On August 28, 1952, defendant Rosenberg and Allyn took samples from the burned building and certain exhibits and experiments which had been made by another laboratory to Kennard and Drake and discussed the case with them. They were also furnished with a transcript of the testimony taken at a grand jury hearing in which an indictment had been returned against defendant Rosenberg. Kennard and Drake agreed to take the case and make whatever tests they saw fit which would enable them to refute the claims advanced in the transcript which they thought were incorrect. Kennard and Drake examined the premises, consulted with Mr. Hervey and the defendant, made many tests, took samples from the premises, examined photographs, conducted experiments in their laboratories and on the premises, and prepared many exhibits for use in court. They attended the preliminary hearing at the request of defendant and Hervey and each day examined the transcript of the testimony taken on the previous day. During the mornings they were ‘entirely at Mr. Hervey's disposal’ and consulted with him at his request. They discussed the case with him during the noon hours and in the evenings, worked for Hervey and the defendant from 6:30 A.M. until 10:30 P.M. during the hearings, and guided defendant's counsel from a technical standpoint.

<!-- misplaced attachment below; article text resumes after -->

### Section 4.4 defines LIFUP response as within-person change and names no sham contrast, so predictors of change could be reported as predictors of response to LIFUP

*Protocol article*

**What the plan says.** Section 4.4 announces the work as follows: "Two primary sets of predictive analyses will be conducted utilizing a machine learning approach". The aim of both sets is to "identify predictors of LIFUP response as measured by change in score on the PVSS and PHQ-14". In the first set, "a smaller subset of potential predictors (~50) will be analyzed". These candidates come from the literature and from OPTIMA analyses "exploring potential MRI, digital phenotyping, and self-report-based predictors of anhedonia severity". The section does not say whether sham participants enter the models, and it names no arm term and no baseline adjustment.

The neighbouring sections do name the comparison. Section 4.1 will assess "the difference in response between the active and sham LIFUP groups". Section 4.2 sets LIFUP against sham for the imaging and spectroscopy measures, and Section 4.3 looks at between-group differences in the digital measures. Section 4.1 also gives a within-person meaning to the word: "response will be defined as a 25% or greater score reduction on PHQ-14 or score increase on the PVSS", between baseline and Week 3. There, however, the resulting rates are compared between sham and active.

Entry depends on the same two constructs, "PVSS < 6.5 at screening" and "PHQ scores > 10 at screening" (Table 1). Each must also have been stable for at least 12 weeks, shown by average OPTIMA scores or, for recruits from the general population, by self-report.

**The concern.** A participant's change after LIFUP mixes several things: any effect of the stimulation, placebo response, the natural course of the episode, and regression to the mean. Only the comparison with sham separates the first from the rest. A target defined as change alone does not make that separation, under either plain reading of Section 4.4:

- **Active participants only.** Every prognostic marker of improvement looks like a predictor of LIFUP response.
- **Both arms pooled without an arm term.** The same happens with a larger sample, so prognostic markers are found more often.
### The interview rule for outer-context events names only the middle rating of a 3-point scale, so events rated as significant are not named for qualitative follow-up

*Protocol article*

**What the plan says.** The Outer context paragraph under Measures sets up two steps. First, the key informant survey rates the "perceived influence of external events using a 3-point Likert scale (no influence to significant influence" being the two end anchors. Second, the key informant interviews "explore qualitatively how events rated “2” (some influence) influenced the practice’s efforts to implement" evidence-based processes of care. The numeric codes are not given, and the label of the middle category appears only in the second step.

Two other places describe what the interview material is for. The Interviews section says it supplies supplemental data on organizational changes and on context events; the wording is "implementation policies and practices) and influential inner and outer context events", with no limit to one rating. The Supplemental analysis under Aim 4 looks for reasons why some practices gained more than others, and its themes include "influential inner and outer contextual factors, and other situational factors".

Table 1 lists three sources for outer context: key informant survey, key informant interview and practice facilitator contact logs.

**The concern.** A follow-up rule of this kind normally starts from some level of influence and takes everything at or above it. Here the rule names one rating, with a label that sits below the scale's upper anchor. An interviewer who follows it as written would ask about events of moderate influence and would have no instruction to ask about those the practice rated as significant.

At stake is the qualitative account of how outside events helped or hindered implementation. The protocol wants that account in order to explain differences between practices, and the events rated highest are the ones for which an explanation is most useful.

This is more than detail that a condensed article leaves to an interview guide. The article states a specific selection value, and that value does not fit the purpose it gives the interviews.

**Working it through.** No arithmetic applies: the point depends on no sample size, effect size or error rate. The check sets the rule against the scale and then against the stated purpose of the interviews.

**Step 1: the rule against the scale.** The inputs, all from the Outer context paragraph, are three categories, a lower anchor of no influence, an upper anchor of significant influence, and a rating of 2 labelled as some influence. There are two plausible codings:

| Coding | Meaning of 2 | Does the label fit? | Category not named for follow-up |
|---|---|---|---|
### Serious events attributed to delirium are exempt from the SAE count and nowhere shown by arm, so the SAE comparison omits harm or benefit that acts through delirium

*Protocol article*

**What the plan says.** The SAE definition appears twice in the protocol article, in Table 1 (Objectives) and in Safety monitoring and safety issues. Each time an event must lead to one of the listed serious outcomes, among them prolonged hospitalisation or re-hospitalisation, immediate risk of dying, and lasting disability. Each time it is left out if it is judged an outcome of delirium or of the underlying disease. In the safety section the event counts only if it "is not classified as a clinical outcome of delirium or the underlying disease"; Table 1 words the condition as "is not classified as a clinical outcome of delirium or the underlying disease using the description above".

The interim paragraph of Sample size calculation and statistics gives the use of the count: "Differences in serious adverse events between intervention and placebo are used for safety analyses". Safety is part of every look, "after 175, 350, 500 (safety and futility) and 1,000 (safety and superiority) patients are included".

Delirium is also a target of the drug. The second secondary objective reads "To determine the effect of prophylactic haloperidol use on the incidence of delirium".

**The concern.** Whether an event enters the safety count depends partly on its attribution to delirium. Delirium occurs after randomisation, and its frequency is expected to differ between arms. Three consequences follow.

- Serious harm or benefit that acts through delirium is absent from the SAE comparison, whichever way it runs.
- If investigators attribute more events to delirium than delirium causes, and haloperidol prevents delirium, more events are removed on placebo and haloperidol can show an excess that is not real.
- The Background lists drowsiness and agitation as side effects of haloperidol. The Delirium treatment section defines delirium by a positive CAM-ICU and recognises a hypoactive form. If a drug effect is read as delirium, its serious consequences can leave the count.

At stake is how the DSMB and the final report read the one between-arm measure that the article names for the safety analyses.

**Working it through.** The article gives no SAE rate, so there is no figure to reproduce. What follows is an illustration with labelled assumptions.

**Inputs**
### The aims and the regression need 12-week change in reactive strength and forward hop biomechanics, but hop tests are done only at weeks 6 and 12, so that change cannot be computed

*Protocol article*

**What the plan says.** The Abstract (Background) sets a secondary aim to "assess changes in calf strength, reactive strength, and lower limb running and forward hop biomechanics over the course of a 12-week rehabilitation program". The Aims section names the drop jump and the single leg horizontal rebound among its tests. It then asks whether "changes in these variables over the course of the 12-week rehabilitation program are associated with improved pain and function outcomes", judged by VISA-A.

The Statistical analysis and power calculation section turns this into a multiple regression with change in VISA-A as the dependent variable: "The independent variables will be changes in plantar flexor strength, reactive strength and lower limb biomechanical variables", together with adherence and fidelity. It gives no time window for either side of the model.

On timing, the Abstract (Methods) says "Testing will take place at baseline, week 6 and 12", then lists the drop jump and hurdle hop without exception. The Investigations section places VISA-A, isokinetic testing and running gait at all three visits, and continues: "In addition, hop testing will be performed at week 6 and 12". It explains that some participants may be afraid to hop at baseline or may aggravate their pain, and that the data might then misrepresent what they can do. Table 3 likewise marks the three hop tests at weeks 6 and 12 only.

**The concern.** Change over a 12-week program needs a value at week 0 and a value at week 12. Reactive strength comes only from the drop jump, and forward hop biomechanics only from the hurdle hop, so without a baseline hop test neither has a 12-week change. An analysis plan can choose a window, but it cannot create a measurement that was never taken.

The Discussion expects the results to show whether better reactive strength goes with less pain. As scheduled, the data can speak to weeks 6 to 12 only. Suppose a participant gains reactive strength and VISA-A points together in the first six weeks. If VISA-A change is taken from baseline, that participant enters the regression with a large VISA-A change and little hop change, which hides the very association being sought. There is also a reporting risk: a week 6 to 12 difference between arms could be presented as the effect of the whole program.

Plaintiff Kennard testified that while they spent 31 days in the investigation and study of the laboratory experiments, in other experiments and in the preparation of reports, they only charged defendant $100 per day for 22 5/8ths days; that the sums charged were reasonable for the work done in view of the particular and special conditions. On September 26, 1952, Kennard and Drake presented an invoice to defendant Rosenberg for $2,500 for 25 days at $100 per day. Defendant Rosenberg agreed to the charges, paid $750 thereon and stated that he would pay the balance as soon as he could. However, he refused to make any further payment on the account.